Geostrophy assessment and momentum balance of the global oceans in a tide- and eddy-resolving model

Type Article
Acceptance Date 2021 IN PRESS
Language English
Author(s) Yu Xiaolong1, Ponte AurelienORCID1, Lahaye Noe2, Caspar-Cohen Zoe1, Menemenlis Dimitris3
Affiliation(s) 1 : Ifremer, Universite de Brest, CNRS, IRD, Laboratoire d'Oceanographie Physique et Spatiale (LOPS), IUEM, Brest, France
2 : Inria & IRMAR, campus universitaire de Beaulieu, Rennes, France
3 : Jet Propulsion Laboratory, California Institute of Technology, Pasadena, California, USA
Source Earth and Space Science Open Archive (Wiley) In Press
DOI 10.1002/essoar.10506653.1
Abstract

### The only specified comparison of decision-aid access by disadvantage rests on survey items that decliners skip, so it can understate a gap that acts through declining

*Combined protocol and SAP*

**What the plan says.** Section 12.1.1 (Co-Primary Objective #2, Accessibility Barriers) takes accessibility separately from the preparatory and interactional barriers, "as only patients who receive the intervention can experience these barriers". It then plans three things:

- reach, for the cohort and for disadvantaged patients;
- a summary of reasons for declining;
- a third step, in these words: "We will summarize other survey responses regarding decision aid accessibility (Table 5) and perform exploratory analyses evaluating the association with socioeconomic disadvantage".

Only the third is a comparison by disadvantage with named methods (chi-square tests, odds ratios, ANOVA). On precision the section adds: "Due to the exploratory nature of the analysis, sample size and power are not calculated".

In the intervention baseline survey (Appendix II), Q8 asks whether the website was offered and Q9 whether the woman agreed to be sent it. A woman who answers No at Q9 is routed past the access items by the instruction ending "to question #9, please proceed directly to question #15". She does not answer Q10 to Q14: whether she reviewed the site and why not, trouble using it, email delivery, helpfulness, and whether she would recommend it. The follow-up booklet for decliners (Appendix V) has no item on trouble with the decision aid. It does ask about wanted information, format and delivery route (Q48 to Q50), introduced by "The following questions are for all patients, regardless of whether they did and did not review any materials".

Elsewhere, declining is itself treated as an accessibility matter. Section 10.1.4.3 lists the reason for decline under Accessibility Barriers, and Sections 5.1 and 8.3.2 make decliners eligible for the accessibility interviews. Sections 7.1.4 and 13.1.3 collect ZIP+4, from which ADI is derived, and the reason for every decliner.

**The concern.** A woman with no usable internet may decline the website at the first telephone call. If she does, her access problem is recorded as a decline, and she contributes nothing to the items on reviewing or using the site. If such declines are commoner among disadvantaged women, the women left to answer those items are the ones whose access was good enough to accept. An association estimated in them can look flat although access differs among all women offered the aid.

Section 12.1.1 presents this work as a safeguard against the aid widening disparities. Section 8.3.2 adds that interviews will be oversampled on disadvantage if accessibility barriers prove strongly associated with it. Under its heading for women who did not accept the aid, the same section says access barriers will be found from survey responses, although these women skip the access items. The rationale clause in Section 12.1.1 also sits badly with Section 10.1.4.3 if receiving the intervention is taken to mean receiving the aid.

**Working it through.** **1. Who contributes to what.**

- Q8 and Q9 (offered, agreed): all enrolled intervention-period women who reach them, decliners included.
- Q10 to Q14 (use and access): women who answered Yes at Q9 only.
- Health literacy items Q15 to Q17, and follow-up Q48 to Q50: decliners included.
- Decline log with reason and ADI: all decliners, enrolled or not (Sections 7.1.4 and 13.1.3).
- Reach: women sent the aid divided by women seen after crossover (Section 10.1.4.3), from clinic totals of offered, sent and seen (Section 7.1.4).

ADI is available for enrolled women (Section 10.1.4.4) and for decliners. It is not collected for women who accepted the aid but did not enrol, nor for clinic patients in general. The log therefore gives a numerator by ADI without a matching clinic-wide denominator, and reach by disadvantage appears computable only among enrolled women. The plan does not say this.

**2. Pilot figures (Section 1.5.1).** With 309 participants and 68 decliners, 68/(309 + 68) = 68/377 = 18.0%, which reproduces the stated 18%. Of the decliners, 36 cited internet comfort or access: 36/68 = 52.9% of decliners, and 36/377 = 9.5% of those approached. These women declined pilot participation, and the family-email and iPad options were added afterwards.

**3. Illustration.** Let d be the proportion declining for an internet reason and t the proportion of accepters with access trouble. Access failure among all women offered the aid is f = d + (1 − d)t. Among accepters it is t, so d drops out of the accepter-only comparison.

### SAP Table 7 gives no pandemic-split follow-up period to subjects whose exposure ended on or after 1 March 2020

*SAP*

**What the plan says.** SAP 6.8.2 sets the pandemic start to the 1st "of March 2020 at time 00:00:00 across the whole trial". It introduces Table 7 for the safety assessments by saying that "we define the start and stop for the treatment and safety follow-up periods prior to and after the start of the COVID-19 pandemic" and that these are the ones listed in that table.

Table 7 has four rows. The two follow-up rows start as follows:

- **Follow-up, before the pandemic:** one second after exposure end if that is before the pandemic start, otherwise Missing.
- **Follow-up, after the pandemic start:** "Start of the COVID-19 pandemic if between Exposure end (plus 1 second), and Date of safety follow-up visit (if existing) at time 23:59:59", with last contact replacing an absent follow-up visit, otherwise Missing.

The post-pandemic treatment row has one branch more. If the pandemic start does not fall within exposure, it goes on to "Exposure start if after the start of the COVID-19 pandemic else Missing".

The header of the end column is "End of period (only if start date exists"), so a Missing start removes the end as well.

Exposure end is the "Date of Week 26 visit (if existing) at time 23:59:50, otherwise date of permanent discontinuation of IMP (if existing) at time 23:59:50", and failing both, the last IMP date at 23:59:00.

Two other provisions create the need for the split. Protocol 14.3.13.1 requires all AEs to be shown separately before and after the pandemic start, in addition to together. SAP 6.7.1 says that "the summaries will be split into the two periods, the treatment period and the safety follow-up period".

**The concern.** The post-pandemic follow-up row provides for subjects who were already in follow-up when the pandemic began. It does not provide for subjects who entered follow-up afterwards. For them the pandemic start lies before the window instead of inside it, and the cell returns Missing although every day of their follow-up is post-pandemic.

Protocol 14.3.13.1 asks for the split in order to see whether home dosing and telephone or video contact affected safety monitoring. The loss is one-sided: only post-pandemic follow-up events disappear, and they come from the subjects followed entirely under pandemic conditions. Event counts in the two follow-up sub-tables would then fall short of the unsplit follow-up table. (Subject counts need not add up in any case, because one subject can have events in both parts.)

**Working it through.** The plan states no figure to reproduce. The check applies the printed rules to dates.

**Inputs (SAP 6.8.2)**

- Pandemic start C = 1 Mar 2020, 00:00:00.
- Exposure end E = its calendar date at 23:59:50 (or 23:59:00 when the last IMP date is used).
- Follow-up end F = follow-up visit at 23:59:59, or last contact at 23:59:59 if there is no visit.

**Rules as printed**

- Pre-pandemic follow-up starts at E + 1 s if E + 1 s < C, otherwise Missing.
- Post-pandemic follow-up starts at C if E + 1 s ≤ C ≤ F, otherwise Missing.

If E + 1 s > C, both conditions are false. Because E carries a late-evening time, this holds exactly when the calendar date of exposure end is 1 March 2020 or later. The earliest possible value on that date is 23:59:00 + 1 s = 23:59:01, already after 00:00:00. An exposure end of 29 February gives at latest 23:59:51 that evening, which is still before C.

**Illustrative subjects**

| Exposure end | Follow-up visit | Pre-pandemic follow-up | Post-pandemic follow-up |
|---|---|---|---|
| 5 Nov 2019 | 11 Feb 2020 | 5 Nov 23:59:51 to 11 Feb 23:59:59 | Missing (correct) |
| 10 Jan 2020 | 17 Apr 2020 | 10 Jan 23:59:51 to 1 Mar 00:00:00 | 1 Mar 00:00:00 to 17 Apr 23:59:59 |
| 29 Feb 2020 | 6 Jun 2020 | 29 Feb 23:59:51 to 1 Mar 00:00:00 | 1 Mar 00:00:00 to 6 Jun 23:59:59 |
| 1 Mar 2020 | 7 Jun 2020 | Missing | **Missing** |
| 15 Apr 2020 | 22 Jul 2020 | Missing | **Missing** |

urrent satellite altimeters map sea surface height (SSH) with an effective spatial scale of O(100 km) and, as a result, surface ocean velocity can be appropriately estimated from merged SSH fields by assuming geostrophic equilibrium. The validity of the geostrophic assumption down to the spatial scale of O(10 km) that will be newly resolved by the next generation of satellite altimeters, such as the Surface Water Ocean Topography (SWOT) mission, remains unknown. In this study, the accuracy of geostrophy for the estimation of surface currents from a knowledge of instantaneous sea level is quantified using the hourly fields from a tide- and eddy-resolving global numerical simulation. Geostrophic balance is found to be the leading-order balance in frontal regions characterized by large kinetic energy, such as the western boundary currents and the Antarctic Circumpolar Current. Everywhere else, the ageostrophic flow is of comparable or larger amplitude than the total flow. As expected, the validity of geostrophy is shown to improve at low frequencies (typically <0.5 cpd). Global estimates of the horizontal momentum budget reveal that the tropical and mid-latitude regions where geostrophic balance fails are dominated by fast (e.g., semidiurnal and supertidal) unbalanced motions and turbulent stress divergence terms rather than higher-order geostrophic terms. These findings indicate that the estimation of velocity from geostrophy applied on SWOT raw sea level maps may be challenging away from energetic areas.

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